Like humans, elephant cows experience something similar to menopause. Many of the age-related illnesses also bear strong resemblances to those of humans, including cardiovascular diseases and arthritis. During adulthood, many of the bulls tend to wonder from the main herd in search of new cows with whom to mate. The female elephants will remain with the matriarchal pod, sticking together and assisting one another with nursing and caring for calves.

Elephants, like humans, enjoy clearly defined stages of their lives, each lasting for several years, even decades. Stages are characterized by structured roles and duties. These fascinating creatures continue to amaze researchers in terms of their insight, resourcefulness, and intelligence (editor's note: as opposed to members of CONgress, which continue to amaze everybody with their psychopathy, criminality, and stupidity).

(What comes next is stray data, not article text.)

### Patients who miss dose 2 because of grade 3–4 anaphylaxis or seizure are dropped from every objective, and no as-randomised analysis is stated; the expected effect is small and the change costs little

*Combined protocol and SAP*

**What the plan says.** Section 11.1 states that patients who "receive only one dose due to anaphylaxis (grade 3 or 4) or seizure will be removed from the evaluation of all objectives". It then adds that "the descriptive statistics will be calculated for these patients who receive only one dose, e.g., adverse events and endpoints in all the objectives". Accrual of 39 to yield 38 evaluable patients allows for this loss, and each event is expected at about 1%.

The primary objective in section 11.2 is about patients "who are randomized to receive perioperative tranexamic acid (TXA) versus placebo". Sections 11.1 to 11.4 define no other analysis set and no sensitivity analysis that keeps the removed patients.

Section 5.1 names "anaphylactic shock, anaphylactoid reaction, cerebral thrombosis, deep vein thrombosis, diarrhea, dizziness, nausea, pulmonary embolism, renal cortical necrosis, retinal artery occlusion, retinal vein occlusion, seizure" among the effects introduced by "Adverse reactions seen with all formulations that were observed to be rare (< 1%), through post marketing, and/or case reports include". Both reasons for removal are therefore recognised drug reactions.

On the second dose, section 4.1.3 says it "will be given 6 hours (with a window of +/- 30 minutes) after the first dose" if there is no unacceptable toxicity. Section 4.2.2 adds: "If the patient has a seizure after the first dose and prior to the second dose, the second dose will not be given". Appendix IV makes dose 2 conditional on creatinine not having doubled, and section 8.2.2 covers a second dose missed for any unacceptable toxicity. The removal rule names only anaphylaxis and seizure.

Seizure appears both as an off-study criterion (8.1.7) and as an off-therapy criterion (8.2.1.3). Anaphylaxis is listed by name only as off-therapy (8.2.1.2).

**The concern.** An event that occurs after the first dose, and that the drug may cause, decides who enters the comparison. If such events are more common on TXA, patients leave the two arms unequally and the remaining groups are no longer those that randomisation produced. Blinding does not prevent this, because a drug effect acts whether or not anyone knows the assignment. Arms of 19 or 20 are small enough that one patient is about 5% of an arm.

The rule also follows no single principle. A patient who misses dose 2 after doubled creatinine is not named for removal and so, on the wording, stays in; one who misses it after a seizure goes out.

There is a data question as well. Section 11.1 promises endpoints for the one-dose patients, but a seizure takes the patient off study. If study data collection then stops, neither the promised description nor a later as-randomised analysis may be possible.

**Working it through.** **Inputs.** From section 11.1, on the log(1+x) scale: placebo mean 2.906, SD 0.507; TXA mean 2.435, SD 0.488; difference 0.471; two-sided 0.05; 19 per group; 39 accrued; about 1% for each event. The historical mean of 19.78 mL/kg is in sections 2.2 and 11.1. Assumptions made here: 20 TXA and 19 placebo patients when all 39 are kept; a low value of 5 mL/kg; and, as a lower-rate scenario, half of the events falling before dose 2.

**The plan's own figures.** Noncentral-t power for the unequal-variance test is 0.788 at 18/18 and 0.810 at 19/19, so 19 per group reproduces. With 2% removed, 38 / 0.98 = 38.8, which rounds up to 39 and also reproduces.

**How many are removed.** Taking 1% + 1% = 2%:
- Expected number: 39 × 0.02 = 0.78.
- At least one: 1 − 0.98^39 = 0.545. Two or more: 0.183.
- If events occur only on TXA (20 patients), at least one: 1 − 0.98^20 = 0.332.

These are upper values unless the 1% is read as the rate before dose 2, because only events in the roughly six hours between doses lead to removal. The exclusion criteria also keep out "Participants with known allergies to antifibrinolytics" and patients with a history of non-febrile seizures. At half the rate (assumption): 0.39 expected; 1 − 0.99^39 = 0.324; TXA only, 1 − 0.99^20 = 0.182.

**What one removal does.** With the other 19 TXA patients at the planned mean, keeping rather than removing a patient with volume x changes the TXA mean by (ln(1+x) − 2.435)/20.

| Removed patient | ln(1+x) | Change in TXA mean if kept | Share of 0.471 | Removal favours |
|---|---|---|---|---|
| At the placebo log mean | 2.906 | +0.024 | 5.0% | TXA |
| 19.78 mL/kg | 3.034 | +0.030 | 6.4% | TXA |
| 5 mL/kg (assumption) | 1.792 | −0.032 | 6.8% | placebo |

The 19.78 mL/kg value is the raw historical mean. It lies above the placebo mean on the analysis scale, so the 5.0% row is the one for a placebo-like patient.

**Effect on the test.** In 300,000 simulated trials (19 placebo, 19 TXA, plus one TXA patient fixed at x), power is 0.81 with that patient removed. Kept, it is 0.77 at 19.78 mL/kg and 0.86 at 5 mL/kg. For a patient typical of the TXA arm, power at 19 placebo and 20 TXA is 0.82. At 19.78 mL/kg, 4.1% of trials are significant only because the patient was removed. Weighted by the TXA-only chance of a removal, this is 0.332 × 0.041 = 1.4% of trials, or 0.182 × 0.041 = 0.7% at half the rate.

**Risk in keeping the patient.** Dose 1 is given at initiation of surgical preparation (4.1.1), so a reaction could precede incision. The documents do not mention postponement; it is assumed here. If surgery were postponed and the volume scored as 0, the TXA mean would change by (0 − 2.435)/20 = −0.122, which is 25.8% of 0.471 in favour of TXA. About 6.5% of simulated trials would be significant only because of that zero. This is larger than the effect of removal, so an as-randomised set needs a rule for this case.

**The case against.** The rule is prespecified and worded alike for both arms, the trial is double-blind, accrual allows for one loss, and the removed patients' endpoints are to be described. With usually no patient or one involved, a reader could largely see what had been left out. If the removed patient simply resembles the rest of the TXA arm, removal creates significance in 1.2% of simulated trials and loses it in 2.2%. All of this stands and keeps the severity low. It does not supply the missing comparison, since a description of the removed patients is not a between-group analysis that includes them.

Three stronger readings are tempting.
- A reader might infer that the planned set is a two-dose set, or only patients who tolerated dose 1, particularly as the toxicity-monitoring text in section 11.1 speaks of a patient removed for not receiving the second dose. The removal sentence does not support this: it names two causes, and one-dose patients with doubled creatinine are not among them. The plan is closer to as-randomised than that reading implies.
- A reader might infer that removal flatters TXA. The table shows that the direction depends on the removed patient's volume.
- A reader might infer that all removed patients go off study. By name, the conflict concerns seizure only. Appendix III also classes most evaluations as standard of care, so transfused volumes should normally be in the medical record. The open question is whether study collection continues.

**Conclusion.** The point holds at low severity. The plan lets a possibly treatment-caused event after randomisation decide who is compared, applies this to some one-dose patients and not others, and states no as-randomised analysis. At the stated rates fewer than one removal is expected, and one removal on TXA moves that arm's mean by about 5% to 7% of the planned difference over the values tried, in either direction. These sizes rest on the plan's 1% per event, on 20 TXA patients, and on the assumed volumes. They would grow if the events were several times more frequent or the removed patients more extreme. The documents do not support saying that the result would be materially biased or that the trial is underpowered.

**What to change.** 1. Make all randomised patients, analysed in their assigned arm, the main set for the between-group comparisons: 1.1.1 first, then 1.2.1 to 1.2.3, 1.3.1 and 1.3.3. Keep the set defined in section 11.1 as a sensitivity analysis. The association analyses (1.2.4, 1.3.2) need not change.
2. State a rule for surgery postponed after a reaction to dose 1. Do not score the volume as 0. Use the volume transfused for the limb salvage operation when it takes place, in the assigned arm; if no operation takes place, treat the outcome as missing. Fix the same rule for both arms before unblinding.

Elephants are one of a select few animals that have the capacity to be joyful and playful with one another, to grasp humor and appreciate it. As social creatures, elephants will frequently touch one another in affectionate, loving ways. Joy is most often displayed when they greet close friends or family members.

Herds sometimes split and larger families are separated, depending on the matriarch’s decision. This can be due to shortages of food or water. When these herds meet at watering holes or breeding spots, they joyfully greet one another. This welcoming reception includes turning around in circles, holding their heads up, flapping their ears, trumpeting, and screaming. Elephants who have formed very close bonds with people are also likely to react in this way on seeing their companion after a separation.

Another major cause for celebration is the birth of a calf. During the birth, the aunts and matriarch gather around the mother in joyful support. Celebrations begin and the cows begin to trumpet, rumble, and even scream in joy and excitement.

Elephants amuse themselves by playing games. They use objects from the environment and toss, twist, or interact with it in some way. Games are initiated by trumpeting loudly, indicating to those in the herd that a new session has begun.